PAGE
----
Jean-Michel Basquiat - Untitled Album
07 10

Various artists Untitled Lonely Table / Vinyl Factory


When you think of Jean-Michel Basquiat, what immediately comes to mind? His stark and stunning paintings, rudimentary in practice but deep in soulful expression? Perhaps it’s the fact that he was the first artist to take street art into the high-flying gallery world, cementing his status as a generation-defining visionary when he was still in his early 20s. Or maybe you simply imagine the man himself, holding his thousand-yard stare from under a crown of dreadlocks, silent intensity bursting from his wiry frame.

What I’m getting at is, how do you translate Basquiat’s genius, which was so fleeting, so fragile and so influential, into a completely different medium? How could anyone ever speak in his place? Untitled, a new compilation of rising British rappers, singers, producers and musicians attempts this very feat, imbuing seven tracks with the kind of murky pathos and vibrant colour for which Basquiat himself became legendary. The result is an arresting, if not always clear-cut, collection of songs that are more successful at capturing the essence of Basquiat when forgoing literal interpretations for more theoretical, more conceptual takes.

A collaboration between UK underground music platform Lonely Table, DJ and producer Anja Ngozi, and The Vinyl Factory, these aren’t simply a bunch of art-scene-obsessed musos attempting to grasp at Basquiat’s coattails. From the very first track, it’s clear that everyone involved has done their research. Opener Legend is a three-way mind-meld between producer Wu-Lu, rapper Lex Armor, and vocalist Ego Ella May, wherein Armor and May’s slack and breezy vocals crash up against spiky breakbeats and wavering bass. “It don’t matter what they call me/ You focus on my blackness/ How my hair stands up to the blue,” sings May, painting a stark picture of Basquiat’s ethos against the urban backgrounds he inhabited.

The album takes a tonal left turn during Lord Tusk and Roxanne Tataei’s Know Ways. Easily a highlight of Untitled, it’s an abstract slice of post-punk that wouldn’t have sounded out of place at the iconic Mudd Club, the birthplace of the New York no wave scene that Basquiat had been such an integral part of. With a distorted bassline that oozes the same dark tones as bands like DNA and Teenage Jesus and the Jerks, it’s a calculated nod to the downtown art scene of the 80s, and Tataei’s banshee wails land somewhere between Lydia Lunch and Róisín Murphy. Know Ways sounds as if Tusk and Tatei are trying to reel in a runaway piece of heavy machinery – noisy, dark and dangerous. It’s the album’s most interesting interpretation of Basquiat’s work; the track gives you a slightly sick feeling, as ominous as paint dripping down dark alley walls.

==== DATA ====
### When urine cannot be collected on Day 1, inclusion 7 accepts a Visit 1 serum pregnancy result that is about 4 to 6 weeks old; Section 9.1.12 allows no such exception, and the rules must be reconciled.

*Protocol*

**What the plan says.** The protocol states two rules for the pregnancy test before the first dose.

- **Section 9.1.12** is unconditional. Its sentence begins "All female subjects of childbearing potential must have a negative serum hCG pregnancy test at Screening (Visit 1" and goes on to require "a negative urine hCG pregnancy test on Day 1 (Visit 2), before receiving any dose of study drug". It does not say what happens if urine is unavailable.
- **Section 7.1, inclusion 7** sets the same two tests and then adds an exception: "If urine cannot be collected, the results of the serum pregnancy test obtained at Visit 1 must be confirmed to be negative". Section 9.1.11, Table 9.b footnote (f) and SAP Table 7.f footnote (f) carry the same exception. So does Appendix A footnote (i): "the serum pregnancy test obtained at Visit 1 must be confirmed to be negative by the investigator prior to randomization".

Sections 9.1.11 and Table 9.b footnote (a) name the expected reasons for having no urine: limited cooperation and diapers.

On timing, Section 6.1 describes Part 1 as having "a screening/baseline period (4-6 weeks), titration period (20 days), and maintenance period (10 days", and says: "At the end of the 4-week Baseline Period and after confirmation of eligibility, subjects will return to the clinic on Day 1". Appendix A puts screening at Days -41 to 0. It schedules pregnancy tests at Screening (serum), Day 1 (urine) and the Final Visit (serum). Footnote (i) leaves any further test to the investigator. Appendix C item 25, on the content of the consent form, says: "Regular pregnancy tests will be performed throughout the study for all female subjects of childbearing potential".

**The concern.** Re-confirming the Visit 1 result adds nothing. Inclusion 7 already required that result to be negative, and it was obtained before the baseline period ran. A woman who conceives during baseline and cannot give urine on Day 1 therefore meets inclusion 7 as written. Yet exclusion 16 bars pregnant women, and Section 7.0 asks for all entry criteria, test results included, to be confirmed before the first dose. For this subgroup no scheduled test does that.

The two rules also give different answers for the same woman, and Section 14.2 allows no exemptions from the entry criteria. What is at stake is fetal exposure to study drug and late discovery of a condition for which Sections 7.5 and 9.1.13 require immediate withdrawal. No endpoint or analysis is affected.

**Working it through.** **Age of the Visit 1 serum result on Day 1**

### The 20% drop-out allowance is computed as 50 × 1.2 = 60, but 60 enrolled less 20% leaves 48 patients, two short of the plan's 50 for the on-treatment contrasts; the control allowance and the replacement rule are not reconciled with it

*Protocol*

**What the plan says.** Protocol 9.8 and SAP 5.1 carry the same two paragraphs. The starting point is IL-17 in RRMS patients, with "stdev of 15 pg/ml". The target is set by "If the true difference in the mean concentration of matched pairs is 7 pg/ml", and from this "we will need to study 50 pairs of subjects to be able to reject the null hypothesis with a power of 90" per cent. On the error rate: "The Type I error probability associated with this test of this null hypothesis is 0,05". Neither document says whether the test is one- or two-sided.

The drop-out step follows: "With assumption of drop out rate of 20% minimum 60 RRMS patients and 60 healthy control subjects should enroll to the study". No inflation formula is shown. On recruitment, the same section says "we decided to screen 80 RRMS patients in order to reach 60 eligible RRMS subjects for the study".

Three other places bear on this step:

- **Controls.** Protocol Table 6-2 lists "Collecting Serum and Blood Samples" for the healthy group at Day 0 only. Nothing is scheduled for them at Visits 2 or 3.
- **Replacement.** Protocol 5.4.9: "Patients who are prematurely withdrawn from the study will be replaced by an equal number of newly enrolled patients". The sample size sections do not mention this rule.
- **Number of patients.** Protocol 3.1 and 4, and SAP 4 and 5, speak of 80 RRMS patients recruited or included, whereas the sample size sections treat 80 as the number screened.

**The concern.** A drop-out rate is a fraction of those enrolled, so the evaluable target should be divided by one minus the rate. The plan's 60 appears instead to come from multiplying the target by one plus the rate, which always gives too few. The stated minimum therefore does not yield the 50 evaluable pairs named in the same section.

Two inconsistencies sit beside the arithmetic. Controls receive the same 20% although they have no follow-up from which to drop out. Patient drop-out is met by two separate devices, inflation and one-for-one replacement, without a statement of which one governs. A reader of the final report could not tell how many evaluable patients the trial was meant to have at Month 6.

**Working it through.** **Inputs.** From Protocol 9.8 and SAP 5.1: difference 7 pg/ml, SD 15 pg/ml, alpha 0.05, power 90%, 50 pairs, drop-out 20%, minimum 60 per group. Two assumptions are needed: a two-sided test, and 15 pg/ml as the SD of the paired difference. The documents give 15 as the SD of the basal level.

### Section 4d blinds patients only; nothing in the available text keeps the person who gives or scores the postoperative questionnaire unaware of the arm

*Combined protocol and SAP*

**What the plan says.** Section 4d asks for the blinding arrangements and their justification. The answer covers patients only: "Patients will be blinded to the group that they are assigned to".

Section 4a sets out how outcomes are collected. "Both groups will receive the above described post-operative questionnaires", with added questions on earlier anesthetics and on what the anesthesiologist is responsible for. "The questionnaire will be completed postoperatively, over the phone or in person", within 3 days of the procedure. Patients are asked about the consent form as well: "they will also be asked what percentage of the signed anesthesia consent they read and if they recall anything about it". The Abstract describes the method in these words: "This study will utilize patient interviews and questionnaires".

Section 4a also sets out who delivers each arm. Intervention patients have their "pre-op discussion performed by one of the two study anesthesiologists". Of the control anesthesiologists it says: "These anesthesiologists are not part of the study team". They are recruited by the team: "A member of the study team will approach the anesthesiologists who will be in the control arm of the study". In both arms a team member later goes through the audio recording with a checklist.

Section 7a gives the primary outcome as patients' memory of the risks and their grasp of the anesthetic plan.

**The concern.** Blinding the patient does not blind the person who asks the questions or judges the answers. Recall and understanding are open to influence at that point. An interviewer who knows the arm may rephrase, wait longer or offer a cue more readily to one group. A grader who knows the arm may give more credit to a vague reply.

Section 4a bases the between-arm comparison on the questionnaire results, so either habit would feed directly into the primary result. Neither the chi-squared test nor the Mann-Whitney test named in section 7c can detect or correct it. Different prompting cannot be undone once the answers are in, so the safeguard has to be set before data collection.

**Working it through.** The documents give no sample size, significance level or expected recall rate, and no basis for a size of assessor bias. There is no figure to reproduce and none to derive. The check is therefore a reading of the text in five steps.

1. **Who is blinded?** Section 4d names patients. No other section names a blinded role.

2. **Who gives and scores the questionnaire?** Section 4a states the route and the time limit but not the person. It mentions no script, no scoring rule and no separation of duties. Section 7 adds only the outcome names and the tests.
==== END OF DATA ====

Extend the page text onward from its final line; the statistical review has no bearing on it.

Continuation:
The album only stumbles when it takes its subject a little too literally. London spoken word/hip-hop duo =CoN+KwAke=’s Same Ol Samo, referring to the graffiti tag that Basquiat founded early in his career, just feels slightly laboured, lacking that extra layer of interpretation that makes most of Untitled more than just another tribute compilation. In contrast, Kojey Radical’s collaboration with saxophonist Shabaka Hutchings, No Gangsta, pays subtle homage to Basquiat’s Haitian and Puerto Rican heritage, using Hutchings’ sax and clarinet to invoke a distant island breeze.

It’s this kind of eclecticism that makes Untitled a true reflection of the spirit of Basquiat, and why, even with its limited runtime, it warrants multiple listens. While explicitly drawing inspiration from a prodigal artist, Untitled doesn’t fall into the trap of trying to encompass their entire life’s work into seven songs – instead, it relies on the art, lives and experiences of some of the UK’s most promising underground voices to pick up where he left off.